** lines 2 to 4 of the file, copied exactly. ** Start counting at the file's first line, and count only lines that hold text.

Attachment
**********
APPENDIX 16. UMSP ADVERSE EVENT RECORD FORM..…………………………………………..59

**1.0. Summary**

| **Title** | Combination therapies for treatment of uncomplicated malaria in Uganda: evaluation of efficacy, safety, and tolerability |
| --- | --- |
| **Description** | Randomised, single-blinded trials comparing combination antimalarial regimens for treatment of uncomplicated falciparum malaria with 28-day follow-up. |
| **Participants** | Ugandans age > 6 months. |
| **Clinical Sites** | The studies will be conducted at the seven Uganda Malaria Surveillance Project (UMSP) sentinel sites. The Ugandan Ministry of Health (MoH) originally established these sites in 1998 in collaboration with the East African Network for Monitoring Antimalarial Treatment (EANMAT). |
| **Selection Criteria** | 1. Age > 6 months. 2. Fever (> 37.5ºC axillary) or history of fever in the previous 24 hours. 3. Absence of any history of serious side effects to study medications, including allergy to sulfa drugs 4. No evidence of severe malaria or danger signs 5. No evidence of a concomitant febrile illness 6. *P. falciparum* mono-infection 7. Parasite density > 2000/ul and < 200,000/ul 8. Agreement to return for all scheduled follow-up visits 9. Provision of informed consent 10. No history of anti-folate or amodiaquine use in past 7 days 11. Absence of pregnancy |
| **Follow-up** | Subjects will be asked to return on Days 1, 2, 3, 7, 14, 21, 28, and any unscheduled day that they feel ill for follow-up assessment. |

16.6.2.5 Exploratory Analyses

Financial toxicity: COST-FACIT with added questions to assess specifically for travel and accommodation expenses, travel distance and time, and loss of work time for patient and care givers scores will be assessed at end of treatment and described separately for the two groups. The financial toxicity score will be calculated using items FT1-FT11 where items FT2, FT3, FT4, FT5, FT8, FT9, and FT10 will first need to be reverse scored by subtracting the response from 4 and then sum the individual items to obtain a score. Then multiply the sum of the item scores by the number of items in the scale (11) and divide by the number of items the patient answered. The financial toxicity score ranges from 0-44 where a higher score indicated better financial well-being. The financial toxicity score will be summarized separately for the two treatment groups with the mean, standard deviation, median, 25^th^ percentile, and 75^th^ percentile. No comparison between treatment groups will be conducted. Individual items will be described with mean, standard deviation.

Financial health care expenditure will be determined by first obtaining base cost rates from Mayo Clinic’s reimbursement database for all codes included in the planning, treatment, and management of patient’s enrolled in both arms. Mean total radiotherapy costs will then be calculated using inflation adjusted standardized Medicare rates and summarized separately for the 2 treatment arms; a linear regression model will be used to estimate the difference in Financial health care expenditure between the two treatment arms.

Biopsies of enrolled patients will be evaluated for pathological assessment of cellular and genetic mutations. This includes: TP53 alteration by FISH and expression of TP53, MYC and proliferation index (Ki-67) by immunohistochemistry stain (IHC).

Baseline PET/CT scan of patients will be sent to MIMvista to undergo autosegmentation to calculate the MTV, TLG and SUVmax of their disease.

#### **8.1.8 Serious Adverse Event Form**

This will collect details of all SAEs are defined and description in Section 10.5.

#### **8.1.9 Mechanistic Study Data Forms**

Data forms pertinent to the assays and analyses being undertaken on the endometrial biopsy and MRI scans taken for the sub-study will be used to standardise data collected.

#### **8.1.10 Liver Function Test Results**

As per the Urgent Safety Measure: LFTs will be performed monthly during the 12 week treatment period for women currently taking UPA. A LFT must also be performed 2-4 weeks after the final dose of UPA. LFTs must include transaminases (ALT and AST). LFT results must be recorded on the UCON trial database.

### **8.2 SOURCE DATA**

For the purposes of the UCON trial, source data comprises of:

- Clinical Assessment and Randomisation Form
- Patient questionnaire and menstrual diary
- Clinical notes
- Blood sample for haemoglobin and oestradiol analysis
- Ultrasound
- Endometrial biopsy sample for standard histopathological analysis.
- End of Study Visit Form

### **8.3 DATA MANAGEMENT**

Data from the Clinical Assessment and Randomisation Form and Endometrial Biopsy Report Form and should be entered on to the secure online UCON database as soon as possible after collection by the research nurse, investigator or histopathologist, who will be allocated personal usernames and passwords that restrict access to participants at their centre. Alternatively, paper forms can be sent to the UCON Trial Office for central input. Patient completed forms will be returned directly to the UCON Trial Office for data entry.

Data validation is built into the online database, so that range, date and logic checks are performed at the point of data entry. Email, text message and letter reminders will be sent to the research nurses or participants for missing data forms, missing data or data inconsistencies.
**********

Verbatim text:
**1.0. Summary**

| **Title** | Combination therapies for treatment of uncomplicated malaria in Uganda: evaluation of efficacy, safety, and tolerability |
| --- | --- |